Approving bills to further limit abortion and repeal the state’s minimum hunting age has again left Wisconsin Republicans open to that old Democratic talking point about how they care less about children once they’re born.
Republicans are long past caring about such criticisms. When it comes to what people can do with guns and their children, individual freedom trumps nanny government. This is why many Republicans would prefer to see their kids’ teachers packing heat than infringing on parents’ right to teach them (or not) about birth control.
The problem comes if a parenting choice ends up getting someone shot — especially if that someone isn’t the parent or his progeny.
I generally don’t have any beef with hunting, gun ownership or parental authority. But the bill passed by Republicans to eliminate the state’s minimum age for children hunting with a mentor, or 10, and to allow child hunters to carry their own weapons, seems like it’s about more than that.
My children — ages 8, 11 and 13 — all have various levels of competence when it comes to doing various things around our house. I trust my 8- and 11-year-olds to do some basic cooking, for example, and my 13-year-old to mow the lawn.
But I’d never consider it my call alone to send any of them to someone else’s house to cook and mow. I don’t think they’d start a fire or destroy the peonies, but if they did, those wouldn’t be my peonies or my kitchen going up in flames.
By the same token, hunting isn’t conducted within the bounds of a bullet-proof, restricted-access dome, where if your 8-year-old misfires, he isn’t going to hit anyone but himself, you or whatever people have been approved entry.
In the real world, if the parent’s an idiot and the 8-year-old can’t handle the gun, someone else can be shot — which I’d say is a pretty major infringement on that individual’s freedom.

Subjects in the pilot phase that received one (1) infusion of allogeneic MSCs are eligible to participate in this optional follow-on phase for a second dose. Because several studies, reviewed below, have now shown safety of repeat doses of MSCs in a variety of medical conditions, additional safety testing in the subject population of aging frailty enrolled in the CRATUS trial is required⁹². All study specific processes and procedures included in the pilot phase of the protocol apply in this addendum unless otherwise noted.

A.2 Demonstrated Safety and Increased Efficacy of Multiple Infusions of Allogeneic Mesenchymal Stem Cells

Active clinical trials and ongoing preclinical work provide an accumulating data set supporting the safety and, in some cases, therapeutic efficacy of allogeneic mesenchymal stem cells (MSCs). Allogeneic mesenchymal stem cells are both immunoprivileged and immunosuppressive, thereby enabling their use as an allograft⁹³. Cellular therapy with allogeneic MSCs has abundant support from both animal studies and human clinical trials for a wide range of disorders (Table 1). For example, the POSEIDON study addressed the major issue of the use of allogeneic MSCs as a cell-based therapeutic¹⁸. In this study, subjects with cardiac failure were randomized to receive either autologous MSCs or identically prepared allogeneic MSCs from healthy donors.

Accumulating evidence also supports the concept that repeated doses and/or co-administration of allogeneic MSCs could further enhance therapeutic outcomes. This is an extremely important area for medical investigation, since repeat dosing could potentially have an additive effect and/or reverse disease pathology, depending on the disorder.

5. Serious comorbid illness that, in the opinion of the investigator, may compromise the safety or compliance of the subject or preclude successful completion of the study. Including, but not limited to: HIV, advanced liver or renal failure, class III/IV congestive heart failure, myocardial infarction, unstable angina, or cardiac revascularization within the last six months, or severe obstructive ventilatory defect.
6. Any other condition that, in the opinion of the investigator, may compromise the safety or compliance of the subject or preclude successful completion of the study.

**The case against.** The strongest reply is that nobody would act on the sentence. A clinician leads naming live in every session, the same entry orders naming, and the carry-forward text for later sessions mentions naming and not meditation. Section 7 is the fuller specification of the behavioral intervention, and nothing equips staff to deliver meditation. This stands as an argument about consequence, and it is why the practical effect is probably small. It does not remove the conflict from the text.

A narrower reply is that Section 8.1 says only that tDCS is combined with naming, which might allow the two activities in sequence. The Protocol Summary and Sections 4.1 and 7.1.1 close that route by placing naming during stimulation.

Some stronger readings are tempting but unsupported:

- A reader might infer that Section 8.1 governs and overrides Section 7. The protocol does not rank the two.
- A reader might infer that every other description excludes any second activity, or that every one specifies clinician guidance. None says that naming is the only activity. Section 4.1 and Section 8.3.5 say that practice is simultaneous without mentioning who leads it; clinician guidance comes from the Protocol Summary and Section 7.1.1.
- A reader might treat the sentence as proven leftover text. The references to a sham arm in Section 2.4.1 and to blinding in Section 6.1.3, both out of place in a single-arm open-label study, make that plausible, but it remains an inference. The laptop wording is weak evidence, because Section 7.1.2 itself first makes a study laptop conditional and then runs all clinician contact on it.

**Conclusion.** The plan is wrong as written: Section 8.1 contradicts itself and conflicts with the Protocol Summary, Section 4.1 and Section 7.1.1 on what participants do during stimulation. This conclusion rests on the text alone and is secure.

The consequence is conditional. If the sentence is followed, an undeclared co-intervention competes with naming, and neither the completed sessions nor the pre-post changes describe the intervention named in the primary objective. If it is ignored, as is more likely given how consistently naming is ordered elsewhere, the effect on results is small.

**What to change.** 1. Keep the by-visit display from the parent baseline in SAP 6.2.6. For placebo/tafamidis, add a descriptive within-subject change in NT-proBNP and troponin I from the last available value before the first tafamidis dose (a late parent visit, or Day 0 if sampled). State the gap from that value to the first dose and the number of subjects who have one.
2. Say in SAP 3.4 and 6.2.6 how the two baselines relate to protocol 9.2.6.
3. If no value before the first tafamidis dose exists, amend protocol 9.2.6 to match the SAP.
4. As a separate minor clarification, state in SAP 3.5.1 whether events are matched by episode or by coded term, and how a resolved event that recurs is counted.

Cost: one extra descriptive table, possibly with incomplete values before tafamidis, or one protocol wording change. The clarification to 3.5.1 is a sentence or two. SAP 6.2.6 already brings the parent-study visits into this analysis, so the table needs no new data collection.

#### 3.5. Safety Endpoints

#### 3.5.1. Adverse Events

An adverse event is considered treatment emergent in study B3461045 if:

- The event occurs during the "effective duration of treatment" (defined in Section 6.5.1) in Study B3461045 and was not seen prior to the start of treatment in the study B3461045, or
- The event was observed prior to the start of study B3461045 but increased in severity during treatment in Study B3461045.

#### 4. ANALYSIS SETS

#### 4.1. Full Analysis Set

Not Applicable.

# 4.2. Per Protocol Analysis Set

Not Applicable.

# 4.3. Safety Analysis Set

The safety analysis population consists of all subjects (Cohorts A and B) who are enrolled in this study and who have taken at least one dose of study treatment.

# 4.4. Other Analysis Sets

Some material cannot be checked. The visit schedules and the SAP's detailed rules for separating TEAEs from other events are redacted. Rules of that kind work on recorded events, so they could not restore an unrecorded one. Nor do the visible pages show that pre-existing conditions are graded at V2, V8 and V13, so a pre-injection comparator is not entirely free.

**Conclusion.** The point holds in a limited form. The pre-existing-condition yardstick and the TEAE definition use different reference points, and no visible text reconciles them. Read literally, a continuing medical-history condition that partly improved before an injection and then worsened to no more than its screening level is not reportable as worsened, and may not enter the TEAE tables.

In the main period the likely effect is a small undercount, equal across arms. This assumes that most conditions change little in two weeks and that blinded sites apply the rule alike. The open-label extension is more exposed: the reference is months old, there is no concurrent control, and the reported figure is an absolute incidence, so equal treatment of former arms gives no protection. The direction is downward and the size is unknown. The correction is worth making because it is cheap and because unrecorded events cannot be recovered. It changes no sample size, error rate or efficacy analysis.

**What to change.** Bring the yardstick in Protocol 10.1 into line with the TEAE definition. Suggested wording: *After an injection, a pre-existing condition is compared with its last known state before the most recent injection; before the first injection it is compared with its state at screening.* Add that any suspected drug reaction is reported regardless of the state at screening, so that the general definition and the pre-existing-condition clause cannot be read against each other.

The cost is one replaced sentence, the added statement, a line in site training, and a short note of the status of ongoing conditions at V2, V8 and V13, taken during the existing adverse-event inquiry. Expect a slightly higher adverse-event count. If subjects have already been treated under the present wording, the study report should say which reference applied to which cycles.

Thirty-four states have lower or no minimum age for children on mentored hunts. Only four don’t allow both mentor and child-hunter to carry their own guns, according to the office of Republican Sen. Terry Moulton, the chief Senate sponsor of the Wisconsin bill.
But then there’s the question of whether youth is associated with more hunting accidents. Of the 20 people who were reported to have gotten shot or shot someone else while hunting in Wisconsin in 2016, 10 were 17 or younger, according to the state Department of Natural Resources. Over 10 years, juveniles were involved in about 20 percent of gun-related hunting accidents, according to the agency. In 2016, those 17 and younger made up 12 percent of deer-hunting license-holders.
I’m a lifelong urbanite who’s never been hunting, so maybe I’m overestimating the danger of taking kids hunting. Although there are plenty of other products that are dangerous to body or soul that government has long restricted access to.